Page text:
Larry Gwynne, normally an obedient 10-year-old, plays hooky from school with some other boys one spring day.
Challenged to prove himself in a fight, Larry refuses. The other boys say he’s a coward, like this Quaker mother.
The Majorby Ralph Connor
1918 bestseller #7. Project Gutenberg ebook #3249. My grade: C.
From that beginning, Ralph Connor produces a novel about how rural Canadians responded first to the threat and then to the fact of the first World War.
The plot is an amalgam of familiar story lines.
As the title suggests, Larry grows up to become a major in the Canadian Expeditionary Forces.
There are several romances in the novel as Larry’s two sisters, some of their friends, and then Larry himself find true love.
There’s also a plot of sorts about Larry’s beloved mother, scrimping to supply the necessities her husband’s inept management deprives them of.
Connor doesn’t actually develop any of the plots: He merely drags them through the same pages together.
The novel is not a bad first draft, but it needs a good working over with a blue pencil to reduce the number of plots, and give more definition to the central characters, and smudge the outlines of the lesser ones.
Connor’s skills improved with practice, as his bestseller the following year shows.
Maria Chapdelaine opens in late winter, just ahead of the ice breakup in the river. With spring, Maria will awaken to love.
Instead of a gushy tale of teenage lovers, however, novelist Louis Hemon delivers something harder, more mature, and more incredible.
Maria’s good looks are enough to attract suitors willing to cross a river and trudge through a road-less forest to the compound where Samuel Chapdelaine’s pioneering family “make land” with axe and saw. Maria’s choice is Francois, a handsome woodsman and Indian trader.
When Francois is lost in a blizzard, Maria is numb with grief. What shall she do for the rest of her life?
She could marry Lorenzo Surprenant and go to live in Boston.
Or she could marry Eutrobe Gagnon and live on a half-cleared farm doing pretty much what she does on her father’s half-cleared farm. If she marries Eutrobe she might, like her mother, have a few words of praise from her husband after she’s dead.
The characters of this novel are the sort of folks you’d want as your neighbors if you were in any sort of trouble, but they aren’t probably folks you’d invite to a party. Simultaneously insignificant and magnificent, their idea of the good life is a game of cards with friends while a smudge pot keeps the mosquitoes at bay.
What Maria decides to do with her life, Hemon implies, is what any of the Quebec pioneers would do. They are “people of a race that knows not how to perish.” Duty and responsibility tied to a sense of community and of their roots gives them the courage to do what needs to be done.
Maria Chapdelaine: A Tale of the Lake St. John Country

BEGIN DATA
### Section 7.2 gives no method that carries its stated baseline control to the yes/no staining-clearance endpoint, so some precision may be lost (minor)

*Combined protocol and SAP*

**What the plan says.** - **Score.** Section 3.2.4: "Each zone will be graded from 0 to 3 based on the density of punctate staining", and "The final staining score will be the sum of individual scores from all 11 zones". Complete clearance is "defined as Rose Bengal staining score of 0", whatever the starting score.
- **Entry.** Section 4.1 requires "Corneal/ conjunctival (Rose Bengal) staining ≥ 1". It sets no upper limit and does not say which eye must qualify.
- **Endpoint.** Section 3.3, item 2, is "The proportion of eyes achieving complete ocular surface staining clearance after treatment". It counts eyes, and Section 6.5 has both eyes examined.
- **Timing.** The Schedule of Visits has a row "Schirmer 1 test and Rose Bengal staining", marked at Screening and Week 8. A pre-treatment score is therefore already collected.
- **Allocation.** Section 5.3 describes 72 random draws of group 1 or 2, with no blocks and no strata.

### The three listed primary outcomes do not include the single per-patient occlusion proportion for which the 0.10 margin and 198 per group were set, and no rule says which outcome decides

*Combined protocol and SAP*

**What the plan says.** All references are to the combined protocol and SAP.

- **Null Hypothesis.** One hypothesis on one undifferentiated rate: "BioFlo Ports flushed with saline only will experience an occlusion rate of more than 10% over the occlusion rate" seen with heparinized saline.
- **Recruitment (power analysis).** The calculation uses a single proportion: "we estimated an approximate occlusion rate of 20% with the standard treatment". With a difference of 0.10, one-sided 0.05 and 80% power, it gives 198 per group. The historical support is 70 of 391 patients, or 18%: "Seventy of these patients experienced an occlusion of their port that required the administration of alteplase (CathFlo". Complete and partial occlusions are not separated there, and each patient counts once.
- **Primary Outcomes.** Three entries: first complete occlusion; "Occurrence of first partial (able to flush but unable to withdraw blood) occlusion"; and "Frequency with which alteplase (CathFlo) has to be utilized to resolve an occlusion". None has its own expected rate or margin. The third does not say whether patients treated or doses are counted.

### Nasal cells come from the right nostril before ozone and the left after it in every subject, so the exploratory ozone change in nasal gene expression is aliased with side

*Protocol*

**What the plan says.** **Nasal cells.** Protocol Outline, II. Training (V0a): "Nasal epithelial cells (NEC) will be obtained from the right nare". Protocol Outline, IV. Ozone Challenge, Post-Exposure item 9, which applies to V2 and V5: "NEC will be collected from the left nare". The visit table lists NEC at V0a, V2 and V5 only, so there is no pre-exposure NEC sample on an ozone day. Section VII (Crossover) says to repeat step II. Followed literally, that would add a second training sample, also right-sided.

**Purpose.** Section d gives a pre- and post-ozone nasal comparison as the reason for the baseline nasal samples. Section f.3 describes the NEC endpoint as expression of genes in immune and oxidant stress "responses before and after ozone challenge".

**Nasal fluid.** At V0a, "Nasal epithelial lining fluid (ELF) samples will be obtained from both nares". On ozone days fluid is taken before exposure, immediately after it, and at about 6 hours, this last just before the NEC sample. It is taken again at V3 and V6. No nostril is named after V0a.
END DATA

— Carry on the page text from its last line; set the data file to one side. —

Trans. W. H. Blake
Illus. Marc-Aurèle de Foy Suzor-Côté
New York 1921
1922 Bestseller #8
Project Gutenberg ebook #4383
Photo Credit: Old coat of arms of Quebec (from the [[Wilfrid Laurier]] monument, Montreal) – personal snapshot by Montrealais. Retrieved from Wikimedia Commons.
Gilbert Parker’s The Right of Way is the story of man devoid of human emotion and human intimacy.
The novel opens with a man being acquitted of murder in Montreal thanks to the brilliant summation Charley “Beauty” Steele delivers while “quietly, unnoticeably drunk.”
That night Charley proposes to Kathleen Wantage.
After five years of marriage, Kathleen tells Charley she despises him for ruining her brother, the local minister, and her life. Charley goes off to a dive where the locals beat him up. One man would have fought for Charley, but Charley spurns him with the question, “Have I ever been introduced to you?”
To that point, the novel is absolutely electrifying. But when Charley is fished out of the river by the acquitted murderer to begin a new life in the Canadian forest, the story becomes increasingly implausible with every page.
Parker doesn’t help by trying to shift attention from Charley’s personality to Charley’s lack of religious faith. By comparison to the electrifying picture of Charley the drunkard Montreal lawyer, Charley the agnostic tailor is a bore.
Parker gets his power back in the deathbed scene:
“I beg—your—pardon,” [Charley] whispered to the imagined figure, and the light died out of his eyes, “have I—ever—been—introduced—to you?”
Unfortunately, by that time eventually clichés and coincidences have sucked the oxygen from the plot. If Parker had only written a shorter novel, as his foreword says he originally intended, he might have produced a great piece of literature.
On his death bed, James Grenfell Kent, 36, sergeant in the Royal Northwest Mounted Police, confesses to a murder he didn’t commit. From his deathbed, he also falls in love with the mysterious raven-haired beauty, Maretta, who tells him she knows who really committed the murder.
Instead of dying, Kent recovers, which means he’ll be hanged for the murder, unless someone else is found guilty, in which case he’ll do 10-20 for deathbed perjury.
Finding either of those outcomes undesirable, Kent plots his escape.
The plan misfires.
Kent finds the Mounties Inspector Kedsty dead, strangled with black hair, and Maretta standing over the body.
Kent and Maretta flee, becoming separated when their boat breaks apart in river rapids. Desolate, Kent wanders for almost two years before heading toward Maretta’s home in the Valley of Silent Men.
There he learns how Maretta knew he had not killed Barkley and discovers how she was involved with Kedsty.
There’s a happy ending, all mysteries solved except why the legalistic Mounties decide not to place those perjury charges.
James Oliver Curwood’s plot is absurd and his characters utterly implausible, but his description of the Canadian scenery is breathtaking. This is one novel that you’ll enjoy most by ignoring the story and focusing on the descriptive passages.